Model Testing | How To Build A Fashion Portfolio With Talent Agencies | PRO EDU Photography Tutorial

Model Testing | How To Build A Fashion Portfolio With Talent Agencies | PRO EDU Photography Tutorial


(upbeat music) – A model test is an
opportunity for a photographer and a model to build
their portfolios together. If you start in model testing, it’s gonna open doors in the
fashion photography field. The end result that needs to
happen in a great model test is that that model looks
their absolute best. When photographers fail at this, it’s not because they’re
bad photographers. It’s because they just don’t know what agencies and agency
represented models really need. In this tutorial, you’re gonna learn who to shoot and how to shoot them. I think we might do a hair and
makeup change at this point. Exactly. That arm can even like, yes. One foot bent that way, and
turn this foot this way. You’re gonna learn about
working with modeling agencies to shoot quality models. I love that ’cause that
lengthens your lengths, which your agents will love,
so bring that back out. Kick that foot. Good. You’re gonna see me shoot two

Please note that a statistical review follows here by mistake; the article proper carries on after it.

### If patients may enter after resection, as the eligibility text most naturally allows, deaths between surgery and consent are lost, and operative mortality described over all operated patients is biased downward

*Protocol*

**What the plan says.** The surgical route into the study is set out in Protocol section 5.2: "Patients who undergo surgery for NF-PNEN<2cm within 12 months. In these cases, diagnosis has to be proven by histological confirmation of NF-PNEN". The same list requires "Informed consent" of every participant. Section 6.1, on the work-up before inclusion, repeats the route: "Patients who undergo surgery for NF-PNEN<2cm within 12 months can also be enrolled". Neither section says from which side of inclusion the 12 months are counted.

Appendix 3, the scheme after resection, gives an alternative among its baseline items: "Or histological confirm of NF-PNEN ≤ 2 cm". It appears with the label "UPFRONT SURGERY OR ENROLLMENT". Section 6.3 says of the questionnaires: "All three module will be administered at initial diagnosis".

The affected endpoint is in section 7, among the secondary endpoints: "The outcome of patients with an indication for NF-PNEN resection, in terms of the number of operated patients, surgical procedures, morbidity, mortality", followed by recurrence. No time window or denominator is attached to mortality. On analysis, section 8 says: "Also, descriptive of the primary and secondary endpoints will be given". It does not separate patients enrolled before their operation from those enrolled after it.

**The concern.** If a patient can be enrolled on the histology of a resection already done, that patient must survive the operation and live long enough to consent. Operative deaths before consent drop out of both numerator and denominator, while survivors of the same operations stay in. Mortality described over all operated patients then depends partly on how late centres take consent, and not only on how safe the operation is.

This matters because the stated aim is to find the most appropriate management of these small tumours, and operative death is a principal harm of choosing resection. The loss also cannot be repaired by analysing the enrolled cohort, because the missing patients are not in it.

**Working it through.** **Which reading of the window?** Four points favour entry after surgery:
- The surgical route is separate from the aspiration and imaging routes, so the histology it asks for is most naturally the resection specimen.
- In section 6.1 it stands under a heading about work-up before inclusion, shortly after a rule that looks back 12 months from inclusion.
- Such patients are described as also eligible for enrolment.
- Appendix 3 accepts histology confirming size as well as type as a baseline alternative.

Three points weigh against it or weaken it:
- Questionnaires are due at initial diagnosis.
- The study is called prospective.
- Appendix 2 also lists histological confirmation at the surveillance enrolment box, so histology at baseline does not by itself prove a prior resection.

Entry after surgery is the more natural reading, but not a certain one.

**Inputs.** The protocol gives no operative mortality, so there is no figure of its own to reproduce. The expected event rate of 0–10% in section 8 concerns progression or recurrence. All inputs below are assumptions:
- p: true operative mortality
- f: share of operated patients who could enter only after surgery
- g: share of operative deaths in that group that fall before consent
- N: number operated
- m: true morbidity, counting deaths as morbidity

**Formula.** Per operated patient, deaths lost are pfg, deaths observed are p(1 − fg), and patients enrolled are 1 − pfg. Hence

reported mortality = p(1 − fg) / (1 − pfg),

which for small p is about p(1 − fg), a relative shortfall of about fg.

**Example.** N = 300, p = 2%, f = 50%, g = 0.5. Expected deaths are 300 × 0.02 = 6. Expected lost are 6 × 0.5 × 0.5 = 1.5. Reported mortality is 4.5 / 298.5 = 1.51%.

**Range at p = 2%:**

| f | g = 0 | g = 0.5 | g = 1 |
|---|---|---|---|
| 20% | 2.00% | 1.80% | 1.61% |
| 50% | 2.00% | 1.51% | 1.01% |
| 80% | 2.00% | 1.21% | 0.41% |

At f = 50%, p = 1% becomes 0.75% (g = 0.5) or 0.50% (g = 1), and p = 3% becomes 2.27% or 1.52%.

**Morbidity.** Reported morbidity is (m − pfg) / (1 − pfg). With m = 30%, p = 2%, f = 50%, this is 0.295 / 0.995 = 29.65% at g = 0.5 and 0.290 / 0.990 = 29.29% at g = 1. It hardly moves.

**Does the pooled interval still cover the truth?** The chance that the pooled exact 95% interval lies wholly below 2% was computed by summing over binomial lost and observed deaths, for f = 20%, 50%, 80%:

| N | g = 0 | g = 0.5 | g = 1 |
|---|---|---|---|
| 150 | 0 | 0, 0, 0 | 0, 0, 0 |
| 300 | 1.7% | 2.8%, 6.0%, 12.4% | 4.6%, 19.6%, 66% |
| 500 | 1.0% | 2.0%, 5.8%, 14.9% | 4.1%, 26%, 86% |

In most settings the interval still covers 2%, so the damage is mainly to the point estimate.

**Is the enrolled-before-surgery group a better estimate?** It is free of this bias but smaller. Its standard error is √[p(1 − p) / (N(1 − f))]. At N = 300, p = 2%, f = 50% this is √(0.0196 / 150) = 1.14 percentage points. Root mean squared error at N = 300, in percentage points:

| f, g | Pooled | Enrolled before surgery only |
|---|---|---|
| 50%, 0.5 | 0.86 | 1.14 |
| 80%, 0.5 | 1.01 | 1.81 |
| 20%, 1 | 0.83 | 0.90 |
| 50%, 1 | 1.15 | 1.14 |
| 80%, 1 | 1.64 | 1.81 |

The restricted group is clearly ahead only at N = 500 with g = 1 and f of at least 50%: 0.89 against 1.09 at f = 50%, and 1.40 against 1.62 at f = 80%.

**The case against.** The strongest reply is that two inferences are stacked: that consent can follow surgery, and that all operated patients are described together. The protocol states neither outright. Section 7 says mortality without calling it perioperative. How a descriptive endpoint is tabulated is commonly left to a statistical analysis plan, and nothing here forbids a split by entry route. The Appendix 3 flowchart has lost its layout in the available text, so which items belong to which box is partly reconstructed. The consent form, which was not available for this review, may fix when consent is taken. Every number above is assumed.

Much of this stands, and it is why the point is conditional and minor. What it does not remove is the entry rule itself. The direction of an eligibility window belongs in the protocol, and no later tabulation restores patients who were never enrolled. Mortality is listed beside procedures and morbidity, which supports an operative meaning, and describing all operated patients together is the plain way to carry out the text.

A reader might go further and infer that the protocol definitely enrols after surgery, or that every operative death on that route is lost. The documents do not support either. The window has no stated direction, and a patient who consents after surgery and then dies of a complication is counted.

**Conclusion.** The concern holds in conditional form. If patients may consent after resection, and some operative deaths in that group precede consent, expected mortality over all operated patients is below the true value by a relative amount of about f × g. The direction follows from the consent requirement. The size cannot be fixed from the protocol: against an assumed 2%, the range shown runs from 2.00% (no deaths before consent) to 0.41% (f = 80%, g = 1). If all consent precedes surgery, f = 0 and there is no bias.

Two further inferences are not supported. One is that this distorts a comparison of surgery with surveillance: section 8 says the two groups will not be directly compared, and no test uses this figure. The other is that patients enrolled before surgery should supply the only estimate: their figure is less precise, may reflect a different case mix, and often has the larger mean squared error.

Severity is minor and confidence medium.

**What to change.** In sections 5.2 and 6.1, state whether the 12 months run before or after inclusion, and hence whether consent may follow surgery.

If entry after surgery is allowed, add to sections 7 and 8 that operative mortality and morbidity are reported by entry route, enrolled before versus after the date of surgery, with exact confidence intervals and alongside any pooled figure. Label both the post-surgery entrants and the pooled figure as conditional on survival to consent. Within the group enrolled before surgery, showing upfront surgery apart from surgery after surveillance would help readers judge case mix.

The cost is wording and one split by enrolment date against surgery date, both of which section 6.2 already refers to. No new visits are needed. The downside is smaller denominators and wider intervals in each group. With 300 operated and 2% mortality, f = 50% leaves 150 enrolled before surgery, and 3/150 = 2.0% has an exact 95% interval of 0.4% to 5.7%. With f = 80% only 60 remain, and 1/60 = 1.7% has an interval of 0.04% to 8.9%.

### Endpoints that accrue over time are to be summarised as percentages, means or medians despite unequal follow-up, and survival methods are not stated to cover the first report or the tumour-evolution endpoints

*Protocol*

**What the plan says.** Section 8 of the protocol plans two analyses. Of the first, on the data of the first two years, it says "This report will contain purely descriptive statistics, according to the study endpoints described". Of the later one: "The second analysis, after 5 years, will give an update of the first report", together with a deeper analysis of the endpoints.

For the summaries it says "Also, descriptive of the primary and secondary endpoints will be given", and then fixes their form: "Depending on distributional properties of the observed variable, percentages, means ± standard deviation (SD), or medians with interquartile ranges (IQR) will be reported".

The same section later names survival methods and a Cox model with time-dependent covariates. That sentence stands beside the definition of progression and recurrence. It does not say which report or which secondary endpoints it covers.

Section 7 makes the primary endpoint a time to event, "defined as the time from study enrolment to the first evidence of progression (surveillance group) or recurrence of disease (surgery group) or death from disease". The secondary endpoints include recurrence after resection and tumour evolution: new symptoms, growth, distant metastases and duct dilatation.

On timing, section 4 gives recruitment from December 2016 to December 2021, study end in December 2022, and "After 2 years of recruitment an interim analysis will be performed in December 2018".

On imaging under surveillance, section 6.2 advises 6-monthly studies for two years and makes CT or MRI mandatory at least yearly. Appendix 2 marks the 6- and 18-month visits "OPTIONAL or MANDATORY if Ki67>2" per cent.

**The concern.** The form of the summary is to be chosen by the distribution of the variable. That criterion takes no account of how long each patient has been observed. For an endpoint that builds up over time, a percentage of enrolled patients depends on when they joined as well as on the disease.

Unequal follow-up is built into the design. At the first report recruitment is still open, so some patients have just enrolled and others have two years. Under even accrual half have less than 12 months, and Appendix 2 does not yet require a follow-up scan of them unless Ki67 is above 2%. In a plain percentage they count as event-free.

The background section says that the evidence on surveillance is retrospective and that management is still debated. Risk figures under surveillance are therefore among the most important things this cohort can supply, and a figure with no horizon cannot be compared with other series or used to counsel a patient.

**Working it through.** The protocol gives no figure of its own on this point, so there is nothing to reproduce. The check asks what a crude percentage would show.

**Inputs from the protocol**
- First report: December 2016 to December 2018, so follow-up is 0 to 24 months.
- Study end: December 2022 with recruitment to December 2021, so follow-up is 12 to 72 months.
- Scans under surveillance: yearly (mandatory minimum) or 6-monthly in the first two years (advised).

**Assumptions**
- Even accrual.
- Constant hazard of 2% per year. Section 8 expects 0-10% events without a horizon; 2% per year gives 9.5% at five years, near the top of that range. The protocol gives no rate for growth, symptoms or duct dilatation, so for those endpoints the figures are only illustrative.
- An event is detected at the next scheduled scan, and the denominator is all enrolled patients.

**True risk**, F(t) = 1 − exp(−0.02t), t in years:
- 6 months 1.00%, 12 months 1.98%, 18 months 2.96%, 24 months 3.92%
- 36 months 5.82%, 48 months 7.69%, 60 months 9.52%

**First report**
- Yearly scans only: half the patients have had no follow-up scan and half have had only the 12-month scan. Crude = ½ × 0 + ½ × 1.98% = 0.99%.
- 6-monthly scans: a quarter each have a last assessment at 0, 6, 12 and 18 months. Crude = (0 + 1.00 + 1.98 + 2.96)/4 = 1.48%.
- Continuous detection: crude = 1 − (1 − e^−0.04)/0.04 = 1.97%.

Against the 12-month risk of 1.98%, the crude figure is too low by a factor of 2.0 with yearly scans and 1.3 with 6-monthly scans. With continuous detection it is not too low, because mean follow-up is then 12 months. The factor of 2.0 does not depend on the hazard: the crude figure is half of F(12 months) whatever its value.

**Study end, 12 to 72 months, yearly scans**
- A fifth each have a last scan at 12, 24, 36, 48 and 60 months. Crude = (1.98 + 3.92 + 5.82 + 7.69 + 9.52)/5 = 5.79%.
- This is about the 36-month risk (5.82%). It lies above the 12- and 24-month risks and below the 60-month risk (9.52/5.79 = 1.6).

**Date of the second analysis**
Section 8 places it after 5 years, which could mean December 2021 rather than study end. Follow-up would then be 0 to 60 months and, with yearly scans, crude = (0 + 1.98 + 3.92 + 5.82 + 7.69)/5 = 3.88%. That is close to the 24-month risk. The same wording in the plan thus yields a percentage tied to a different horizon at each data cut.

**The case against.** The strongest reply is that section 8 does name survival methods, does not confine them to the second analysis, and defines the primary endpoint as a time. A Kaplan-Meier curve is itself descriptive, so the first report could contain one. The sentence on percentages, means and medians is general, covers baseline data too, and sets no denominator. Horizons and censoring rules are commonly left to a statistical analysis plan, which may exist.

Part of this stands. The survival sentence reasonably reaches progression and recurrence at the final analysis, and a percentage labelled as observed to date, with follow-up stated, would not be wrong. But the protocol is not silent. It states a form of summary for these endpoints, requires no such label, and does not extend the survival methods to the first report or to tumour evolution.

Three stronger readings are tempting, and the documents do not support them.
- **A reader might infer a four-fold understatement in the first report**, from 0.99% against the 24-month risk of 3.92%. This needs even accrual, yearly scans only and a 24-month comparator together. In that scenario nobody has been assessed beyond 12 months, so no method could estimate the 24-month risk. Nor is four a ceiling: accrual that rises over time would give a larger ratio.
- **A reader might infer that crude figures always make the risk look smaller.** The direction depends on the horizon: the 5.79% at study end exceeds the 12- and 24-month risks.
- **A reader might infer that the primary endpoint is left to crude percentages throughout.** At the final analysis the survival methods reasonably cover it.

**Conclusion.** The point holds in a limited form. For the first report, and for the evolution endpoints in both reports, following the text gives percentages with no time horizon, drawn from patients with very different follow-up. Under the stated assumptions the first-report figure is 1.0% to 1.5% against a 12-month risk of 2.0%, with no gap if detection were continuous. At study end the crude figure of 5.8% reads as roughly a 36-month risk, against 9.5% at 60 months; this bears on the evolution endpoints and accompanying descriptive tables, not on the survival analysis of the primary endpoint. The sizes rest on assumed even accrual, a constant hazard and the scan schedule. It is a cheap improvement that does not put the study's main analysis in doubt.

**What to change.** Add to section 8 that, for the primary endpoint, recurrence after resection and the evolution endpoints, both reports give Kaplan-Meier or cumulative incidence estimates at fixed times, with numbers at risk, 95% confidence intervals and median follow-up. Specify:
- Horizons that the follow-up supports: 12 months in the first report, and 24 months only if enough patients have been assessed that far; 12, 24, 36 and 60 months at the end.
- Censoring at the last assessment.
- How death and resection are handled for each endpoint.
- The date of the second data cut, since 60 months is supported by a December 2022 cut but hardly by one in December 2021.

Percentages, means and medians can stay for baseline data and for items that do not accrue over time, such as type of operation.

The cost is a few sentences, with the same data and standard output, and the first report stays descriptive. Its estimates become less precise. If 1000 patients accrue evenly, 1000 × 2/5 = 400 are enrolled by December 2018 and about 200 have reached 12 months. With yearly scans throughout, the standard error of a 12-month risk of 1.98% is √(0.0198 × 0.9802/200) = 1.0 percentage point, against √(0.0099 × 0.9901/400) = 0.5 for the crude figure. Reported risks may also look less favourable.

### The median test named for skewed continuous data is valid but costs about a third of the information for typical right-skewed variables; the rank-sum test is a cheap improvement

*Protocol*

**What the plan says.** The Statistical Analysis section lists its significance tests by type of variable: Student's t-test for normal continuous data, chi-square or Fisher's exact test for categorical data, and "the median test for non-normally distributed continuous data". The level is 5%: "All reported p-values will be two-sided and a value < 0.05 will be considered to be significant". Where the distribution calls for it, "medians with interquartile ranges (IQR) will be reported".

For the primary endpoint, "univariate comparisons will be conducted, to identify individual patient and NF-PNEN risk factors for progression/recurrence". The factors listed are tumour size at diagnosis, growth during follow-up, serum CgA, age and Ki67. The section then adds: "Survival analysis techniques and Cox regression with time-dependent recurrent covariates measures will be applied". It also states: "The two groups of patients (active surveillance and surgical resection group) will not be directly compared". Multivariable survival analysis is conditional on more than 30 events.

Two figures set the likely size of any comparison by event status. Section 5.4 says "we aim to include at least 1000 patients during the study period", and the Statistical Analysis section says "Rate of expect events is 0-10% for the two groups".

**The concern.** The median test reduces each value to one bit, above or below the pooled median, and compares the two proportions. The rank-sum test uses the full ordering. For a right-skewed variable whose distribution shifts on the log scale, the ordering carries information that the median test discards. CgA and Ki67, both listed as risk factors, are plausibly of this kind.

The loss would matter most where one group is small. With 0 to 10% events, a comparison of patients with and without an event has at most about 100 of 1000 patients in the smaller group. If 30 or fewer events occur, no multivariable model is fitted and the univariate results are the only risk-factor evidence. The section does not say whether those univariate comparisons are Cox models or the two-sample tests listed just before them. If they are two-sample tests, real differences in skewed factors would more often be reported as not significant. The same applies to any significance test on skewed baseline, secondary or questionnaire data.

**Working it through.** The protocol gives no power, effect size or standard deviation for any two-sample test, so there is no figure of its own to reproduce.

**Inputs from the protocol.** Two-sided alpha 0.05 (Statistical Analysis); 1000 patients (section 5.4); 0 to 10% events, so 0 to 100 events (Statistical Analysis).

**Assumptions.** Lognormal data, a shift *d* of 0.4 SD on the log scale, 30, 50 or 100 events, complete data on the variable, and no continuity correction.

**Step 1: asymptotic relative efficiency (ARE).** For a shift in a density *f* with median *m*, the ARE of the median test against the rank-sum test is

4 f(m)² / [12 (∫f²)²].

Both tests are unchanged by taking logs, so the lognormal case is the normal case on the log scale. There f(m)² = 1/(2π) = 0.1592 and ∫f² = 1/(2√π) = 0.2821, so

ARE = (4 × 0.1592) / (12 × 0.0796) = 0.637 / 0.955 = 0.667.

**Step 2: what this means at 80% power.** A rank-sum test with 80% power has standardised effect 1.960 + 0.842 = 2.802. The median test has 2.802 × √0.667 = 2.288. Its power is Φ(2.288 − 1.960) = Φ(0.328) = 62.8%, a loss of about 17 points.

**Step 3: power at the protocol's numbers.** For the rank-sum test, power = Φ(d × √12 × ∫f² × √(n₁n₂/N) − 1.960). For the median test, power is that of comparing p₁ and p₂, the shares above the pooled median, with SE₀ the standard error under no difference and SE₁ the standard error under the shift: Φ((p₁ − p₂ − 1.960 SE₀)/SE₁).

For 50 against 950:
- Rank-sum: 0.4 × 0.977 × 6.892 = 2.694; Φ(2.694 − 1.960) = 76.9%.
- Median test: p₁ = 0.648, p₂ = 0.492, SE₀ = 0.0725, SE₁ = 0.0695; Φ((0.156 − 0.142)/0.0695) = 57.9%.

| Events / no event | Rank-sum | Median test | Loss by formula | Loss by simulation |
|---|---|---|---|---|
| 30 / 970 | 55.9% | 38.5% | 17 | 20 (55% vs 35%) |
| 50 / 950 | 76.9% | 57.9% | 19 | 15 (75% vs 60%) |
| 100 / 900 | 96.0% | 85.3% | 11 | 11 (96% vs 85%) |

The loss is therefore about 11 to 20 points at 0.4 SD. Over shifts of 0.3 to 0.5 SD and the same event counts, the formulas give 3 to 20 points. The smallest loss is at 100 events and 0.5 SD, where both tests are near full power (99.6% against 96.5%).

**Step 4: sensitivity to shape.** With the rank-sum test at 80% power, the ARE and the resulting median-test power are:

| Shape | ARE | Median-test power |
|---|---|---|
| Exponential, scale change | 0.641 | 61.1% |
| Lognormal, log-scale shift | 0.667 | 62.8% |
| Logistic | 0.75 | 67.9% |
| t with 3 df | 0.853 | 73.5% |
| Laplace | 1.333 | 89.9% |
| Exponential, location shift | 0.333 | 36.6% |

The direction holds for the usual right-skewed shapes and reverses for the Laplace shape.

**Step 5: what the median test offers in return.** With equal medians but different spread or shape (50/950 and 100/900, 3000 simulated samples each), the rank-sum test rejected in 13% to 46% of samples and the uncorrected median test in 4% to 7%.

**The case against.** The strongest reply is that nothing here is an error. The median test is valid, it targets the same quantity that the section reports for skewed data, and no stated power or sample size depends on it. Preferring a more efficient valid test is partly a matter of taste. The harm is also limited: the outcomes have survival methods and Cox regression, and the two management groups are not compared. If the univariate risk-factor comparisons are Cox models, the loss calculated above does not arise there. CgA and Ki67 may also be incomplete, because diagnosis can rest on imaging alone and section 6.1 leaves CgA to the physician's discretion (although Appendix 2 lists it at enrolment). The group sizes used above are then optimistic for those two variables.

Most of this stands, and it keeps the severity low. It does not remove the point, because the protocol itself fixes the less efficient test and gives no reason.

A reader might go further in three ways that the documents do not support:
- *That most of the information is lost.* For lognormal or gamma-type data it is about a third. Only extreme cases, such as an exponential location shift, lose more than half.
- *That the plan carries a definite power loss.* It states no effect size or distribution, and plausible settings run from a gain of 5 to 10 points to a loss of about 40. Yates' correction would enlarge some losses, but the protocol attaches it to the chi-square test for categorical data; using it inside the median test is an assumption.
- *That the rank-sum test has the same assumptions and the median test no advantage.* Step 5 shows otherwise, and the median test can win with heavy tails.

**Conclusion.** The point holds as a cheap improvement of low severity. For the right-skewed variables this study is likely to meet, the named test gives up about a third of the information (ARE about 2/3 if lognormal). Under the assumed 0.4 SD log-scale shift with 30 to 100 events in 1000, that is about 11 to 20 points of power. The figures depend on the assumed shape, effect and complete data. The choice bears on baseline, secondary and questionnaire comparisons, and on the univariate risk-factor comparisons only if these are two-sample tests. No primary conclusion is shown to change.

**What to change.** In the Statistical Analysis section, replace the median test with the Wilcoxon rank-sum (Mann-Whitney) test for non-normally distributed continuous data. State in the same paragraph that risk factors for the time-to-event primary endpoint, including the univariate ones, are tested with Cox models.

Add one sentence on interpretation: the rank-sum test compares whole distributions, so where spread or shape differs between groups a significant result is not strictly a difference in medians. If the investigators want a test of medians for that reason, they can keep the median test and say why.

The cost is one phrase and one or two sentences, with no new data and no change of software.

different types of models. We’re gonna take one model
that’s considered editorial. Go for it. Yes. And another model that’s
considered commercial. So let’s do that hand. Wrap it around your neck and then we’re gonna lean
in and gimme a little laugh. Perfect. Love that. We’re gonna use simple lighting, some natural light, some strobe. And then you’re gonna
open up your body to me as you come in here. Let’s try it. Perfect. Yes, perfect, good. And simple camera techniques. I love when I come lower with the model and they look like above me. It just exaggerates that. To get the quality that you want in as fast as possible time. Good. I think we’ve got that. With this tutorial, you’re gonna get my
Comprehensive Posing Guide. This is a great resource